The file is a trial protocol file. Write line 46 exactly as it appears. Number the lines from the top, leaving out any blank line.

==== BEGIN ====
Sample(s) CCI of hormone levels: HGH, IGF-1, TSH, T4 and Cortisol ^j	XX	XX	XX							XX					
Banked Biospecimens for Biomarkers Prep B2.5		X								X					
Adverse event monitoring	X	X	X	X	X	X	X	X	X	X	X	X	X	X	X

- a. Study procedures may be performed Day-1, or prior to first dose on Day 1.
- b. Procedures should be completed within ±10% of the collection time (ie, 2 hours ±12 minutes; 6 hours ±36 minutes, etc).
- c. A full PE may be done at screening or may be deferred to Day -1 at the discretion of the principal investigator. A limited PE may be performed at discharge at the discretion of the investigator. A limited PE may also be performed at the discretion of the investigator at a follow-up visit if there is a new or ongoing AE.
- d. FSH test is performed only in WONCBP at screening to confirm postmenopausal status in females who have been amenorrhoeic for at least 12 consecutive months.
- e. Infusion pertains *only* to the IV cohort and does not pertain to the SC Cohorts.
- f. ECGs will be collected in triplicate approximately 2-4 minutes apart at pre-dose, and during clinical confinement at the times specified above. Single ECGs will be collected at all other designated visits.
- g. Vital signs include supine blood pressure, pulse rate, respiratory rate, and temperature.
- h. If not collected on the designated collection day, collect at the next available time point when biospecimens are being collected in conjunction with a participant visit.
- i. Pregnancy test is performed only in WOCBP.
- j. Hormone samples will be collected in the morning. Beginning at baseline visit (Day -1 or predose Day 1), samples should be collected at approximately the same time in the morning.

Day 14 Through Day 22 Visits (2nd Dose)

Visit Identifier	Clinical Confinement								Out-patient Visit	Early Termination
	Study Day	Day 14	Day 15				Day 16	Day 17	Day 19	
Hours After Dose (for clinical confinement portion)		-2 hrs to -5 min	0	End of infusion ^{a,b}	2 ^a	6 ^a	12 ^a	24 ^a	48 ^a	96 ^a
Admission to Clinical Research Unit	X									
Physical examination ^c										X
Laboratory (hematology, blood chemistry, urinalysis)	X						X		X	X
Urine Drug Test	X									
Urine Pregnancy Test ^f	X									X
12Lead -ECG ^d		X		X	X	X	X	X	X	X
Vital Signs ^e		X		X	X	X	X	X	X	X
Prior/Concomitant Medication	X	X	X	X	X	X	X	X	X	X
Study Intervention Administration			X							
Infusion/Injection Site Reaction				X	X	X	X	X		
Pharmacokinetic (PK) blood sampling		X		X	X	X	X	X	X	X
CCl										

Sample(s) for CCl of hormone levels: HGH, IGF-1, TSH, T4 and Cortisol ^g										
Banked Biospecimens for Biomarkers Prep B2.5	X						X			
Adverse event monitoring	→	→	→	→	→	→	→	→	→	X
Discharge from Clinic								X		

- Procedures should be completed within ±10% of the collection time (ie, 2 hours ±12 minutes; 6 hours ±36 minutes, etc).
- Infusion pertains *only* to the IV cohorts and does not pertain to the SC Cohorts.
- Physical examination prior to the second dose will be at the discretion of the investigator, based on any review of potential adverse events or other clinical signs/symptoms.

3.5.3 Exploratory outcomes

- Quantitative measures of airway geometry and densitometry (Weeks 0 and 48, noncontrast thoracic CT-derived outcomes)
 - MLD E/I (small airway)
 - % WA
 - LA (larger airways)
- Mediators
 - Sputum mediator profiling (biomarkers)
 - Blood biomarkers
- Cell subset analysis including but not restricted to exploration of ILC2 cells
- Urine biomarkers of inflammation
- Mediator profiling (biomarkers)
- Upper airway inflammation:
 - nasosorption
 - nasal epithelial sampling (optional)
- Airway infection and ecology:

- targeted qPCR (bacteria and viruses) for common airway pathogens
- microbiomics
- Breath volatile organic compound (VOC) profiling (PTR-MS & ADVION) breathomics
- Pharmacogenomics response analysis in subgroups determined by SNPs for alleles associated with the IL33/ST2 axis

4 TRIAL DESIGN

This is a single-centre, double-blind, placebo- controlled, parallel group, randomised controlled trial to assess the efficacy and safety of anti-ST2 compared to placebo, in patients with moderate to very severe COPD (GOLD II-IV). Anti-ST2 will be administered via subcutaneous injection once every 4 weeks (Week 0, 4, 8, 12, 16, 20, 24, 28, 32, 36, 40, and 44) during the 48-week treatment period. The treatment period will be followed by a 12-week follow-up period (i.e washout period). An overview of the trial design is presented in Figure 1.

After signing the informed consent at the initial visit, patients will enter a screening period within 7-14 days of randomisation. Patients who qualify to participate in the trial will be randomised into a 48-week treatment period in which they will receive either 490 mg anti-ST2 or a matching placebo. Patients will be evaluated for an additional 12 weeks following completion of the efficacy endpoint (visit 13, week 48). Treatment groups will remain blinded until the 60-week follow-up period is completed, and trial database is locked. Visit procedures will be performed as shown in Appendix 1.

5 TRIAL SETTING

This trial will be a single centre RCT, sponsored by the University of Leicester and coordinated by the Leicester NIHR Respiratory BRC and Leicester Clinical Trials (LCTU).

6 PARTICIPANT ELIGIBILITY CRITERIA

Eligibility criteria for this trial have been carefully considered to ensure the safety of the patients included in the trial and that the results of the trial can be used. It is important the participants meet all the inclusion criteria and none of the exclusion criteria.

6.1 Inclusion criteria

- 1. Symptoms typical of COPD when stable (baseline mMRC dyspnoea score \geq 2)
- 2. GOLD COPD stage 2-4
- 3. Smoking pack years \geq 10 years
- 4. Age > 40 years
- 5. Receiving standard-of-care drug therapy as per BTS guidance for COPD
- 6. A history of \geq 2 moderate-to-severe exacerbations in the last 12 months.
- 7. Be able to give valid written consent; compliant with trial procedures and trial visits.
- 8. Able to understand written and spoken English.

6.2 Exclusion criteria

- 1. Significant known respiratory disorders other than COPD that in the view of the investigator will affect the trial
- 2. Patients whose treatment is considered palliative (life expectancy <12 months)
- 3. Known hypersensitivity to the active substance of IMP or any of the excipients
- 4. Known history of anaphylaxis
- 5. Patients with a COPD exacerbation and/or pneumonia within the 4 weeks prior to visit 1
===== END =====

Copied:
- Urine biomarkers of inflammation